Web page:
(New York) - Thai authorities and anti-government protesters should immediately cease using political violence to resolve their differences, Human Rights Watch said today.
Human Rights Watch called on the Thai government to initiate an independent and impartial investigation into politically motivated violence by both sides since the opposition People’s Alliance for Democracy (PAD) began its street protests in Bangkok on May 25, 2008. Members of the PAD, pro-government groups, and government officials responsible for unlawful acts, including police using excessive force, should be held legally accountable.
“Instead of attacking each other on the streets, the Thai government and PAD should use democratic and legal channels to end their disputes,” said Brad Adams, Asia director at Human Rights Watch. “The authorities should only use the force necessary to protect public security, while PAD should end violence, vacate government buildings it has occupied, and disarm its supporters.”
The PAD, led by opponents of former Prime Minister Thaksin Shinawatra, has tried to force the resignation of successive Thai governments it claims are surrogates for Thaksin, who is living in the United Kingdom after fleeing corruption charges.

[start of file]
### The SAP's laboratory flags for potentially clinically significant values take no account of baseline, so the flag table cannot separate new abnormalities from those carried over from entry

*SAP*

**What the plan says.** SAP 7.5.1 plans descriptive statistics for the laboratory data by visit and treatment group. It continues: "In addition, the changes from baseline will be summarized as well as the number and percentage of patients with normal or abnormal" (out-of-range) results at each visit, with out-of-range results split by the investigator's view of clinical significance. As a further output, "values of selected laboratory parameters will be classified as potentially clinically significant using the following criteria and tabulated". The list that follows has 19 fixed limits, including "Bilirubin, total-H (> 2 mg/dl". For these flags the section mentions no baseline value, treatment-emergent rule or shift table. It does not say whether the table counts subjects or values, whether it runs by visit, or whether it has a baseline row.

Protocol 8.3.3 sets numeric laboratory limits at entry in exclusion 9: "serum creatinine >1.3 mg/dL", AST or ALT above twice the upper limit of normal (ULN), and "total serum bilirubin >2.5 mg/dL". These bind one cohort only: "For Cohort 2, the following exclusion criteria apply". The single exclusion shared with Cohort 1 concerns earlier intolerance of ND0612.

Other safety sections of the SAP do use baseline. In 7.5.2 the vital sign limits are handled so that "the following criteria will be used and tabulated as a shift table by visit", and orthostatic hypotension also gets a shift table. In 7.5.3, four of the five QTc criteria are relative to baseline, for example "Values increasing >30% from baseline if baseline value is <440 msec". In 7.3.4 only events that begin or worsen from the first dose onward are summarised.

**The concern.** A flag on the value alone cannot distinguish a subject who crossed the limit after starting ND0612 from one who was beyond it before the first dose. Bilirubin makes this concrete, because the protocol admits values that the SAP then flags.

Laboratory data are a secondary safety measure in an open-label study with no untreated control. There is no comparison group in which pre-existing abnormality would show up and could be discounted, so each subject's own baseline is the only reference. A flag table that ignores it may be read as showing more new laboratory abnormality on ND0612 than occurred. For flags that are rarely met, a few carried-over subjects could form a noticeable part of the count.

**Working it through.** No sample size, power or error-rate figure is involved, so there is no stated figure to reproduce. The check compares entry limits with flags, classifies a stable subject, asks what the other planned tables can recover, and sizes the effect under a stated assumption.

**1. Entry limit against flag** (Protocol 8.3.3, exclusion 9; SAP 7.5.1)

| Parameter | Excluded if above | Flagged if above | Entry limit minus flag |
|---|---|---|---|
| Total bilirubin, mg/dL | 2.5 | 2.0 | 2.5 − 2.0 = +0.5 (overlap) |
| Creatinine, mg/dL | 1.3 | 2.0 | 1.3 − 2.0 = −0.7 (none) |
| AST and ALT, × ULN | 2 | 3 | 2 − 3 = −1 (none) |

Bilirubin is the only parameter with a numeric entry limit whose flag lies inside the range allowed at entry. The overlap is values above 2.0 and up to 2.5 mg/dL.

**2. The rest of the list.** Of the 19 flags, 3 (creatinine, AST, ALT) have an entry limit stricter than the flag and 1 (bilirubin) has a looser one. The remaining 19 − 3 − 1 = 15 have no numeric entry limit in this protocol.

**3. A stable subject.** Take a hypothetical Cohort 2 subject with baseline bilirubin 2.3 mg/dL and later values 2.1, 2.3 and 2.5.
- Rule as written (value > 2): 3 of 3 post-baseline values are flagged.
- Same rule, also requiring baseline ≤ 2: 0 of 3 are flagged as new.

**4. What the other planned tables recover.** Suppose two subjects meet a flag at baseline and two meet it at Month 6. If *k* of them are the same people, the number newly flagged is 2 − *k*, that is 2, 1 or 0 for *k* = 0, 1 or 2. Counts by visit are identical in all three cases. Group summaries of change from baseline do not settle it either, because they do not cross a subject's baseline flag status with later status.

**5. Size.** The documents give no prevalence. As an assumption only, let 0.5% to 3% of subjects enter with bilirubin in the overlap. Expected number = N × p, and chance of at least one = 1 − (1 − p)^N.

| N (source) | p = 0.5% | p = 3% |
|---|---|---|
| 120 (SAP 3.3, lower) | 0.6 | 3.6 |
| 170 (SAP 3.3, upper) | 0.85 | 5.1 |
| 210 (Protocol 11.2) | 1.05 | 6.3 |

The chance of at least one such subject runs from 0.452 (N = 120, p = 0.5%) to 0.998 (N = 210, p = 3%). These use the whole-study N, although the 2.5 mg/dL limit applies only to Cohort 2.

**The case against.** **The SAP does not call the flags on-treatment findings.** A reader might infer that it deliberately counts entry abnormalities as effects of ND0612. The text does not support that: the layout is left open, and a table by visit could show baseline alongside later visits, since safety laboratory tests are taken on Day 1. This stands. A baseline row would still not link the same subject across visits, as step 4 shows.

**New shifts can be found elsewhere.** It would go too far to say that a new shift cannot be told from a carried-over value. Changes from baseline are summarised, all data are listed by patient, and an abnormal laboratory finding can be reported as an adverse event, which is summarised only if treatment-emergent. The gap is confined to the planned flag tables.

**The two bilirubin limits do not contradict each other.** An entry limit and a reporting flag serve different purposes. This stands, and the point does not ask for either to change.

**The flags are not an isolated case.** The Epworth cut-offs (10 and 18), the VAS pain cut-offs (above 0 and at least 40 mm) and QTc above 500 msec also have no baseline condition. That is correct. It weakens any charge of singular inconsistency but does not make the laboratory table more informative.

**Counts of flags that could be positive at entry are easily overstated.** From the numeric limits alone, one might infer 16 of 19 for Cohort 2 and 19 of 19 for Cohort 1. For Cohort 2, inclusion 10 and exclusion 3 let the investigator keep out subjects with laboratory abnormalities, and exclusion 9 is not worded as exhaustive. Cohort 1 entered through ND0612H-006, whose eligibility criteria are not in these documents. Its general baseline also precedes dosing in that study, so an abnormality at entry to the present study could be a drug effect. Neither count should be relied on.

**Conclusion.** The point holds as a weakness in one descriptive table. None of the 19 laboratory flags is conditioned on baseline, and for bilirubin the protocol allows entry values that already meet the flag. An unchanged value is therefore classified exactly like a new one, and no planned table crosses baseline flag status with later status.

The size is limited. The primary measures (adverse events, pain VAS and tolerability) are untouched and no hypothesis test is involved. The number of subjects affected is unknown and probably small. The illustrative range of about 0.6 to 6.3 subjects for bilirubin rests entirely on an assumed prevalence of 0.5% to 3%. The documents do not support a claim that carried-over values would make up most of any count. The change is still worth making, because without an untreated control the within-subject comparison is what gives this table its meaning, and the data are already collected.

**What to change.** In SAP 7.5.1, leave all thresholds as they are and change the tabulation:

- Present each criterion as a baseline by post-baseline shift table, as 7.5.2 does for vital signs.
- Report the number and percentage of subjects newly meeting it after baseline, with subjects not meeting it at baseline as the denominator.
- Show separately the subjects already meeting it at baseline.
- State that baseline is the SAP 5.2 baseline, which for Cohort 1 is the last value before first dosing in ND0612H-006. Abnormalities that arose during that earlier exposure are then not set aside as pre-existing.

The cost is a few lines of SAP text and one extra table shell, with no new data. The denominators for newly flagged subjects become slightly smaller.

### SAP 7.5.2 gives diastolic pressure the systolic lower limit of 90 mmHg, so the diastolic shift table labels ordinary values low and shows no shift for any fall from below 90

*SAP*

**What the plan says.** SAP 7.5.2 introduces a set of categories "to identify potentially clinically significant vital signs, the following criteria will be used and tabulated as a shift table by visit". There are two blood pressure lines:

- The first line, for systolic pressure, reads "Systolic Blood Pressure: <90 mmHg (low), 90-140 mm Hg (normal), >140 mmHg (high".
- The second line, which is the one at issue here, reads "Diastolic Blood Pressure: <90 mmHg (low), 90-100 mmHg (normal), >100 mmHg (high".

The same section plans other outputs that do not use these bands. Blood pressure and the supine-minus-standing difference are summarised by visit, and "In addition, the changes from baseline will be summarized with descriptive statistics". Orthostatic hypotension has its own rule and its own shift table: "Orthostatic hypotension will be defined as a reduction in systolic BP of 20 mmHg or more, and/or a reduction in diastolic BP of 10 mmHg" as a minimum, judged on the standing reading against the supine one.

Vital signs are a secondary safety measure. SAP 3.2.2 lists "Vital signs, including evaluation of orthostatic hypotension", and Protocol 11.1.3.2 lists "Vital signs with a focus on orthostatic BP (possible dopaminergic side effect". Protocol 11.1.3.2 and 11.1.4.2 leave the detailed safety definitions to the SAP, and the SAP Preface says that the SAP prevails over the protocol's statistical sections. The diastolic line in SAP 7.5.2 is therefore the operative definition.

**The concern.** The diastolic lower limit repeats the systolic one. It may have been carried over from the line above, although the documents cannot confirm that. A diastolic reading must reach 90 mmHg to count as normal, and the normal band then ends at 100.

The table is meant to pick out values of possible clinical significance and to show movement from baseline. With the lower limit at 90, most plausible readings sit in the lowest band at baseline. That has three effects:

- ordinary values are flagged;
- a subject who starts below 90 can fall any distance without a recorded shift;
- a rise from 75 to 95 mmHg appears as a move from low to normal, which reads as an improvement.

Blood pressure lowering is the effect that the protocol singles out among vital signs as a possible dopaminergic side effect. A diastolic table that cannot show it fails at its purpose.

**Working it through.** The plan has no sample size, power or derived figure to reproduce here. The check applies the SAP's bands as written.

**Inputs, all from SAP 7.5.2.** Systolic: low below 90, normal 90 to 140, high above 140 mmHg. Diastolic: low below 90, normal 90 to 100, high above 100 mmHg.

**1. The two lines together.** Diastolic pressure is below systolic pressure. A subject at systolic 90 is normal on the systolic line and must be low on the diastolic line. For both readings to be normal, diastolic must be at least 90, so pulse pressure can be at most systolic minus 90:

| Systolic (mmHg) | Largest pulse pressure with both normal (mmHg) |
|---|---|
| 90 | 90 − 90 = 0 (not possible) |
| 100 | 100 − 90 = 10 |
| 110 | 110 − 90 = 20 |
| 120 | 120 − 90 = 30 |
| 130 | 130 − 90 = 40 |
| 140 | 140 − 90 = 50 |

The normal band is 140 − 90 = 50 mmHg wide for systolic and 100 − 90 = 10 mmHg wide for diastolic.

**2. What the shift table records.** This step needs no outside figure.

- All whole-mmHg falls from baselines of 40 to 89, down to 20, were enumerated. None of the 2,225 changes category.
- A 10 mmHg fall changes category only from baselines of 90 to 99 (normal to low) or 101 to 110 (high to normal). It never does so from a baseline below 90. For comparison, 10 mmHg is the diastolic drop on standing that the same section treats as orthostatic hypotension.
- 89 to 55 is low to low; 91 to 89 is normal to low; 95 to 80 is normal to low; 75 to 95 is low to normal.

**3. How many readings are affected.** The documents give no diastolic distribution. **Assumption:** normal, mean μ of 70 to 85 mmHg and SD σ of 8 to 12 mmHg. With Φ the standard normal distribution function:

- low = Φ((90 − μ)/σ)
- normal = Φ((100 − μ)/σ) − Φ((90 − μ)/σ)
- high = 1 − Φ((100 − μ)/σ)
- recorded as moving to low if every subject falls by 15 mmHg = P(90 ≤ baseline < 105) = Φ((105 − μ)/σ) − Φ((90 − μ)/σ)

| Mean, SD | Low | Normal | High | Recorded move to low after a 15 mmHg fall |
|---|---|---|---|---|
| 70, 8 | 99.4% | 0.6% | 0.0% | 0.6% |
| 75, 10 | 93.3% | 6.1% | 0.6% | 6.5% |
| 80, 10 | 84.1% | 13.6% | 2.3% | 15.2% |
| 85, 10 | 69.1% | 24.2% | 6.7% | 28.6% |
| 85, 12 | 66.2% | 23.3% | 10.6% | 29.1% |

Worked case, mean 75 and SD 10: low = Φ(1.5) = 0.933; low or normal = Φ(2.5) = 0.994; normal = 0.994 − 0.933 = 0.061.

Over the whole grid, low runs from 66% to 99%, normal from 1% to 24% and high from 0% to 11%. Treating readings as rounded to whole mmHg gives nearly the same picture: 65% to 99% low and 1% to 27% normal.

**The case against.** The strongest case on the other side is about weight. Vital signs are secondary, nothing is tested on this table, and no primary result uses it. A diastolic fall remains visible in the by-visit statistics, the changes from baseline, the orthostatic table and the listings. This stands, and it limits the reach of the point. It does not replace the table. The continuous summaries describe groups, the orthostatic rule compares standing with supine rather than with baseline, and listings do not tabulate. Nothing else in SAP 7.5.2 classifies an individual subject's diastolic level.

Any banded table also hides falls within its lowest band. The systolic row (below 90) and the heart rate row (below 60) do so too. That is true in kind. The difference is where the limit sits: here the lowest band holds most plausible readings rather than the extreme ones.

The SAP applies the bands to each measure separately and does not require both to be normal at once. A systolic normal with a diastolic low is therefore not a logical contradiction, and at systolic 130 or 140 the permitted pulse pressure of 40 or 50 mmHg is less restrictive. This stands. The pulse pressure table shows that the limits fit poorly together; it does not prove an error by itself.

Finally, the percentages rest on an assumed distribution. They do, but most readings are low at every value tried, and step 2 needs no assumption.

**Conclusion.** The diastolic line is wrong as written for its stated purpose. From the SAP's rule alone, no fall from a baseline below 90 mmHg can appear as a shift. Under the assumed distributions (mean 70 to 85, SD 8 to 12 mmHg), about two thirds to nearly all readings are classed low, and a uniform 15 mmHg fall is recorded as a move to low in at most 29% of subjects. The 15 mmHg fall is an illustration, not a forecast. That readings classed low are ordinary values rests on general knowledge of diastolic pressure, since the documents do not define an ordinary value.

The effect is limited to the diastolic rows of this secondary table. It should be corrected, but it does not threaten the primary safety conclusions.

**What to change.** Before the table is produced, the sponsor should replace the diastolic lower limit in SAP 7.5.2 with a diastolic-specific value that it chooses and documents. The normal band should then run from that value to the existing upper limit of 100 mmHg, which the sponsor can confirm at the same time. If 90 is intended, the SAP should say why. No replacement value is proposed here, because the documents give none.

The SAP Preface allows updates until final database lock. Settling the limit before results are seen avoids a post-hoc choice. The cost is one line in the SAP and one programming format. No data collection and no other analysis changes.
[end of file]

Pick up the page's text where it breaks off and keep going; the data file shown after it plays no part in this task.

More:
Three protesters have been killed and hundreds of others injured, including at least 40 police officers, and more violence in Bangkok is feared. In the most recent bout of serious violence, on October 7, police tried to disperse 2,000 anti-government protesters in front of Parliament using teargas and rubber bullets. Witnesses told Human Rights Watch that they heard loud explosions when police charged the protesters. The blasts nearly severed the leg of one PAD protester, while many others suffered deep wounds and burns.
PAD protesters responded by firing guns, shooting slingshots, throwing bricks and metal pipes, trying to run over police officers with pickup trucks and stabbing police with flagpoles. According to the Public Health Ministry, two PAD supporters died and 443 were injured, including four cases of amputation. At day’s end, about 20 police had been injured.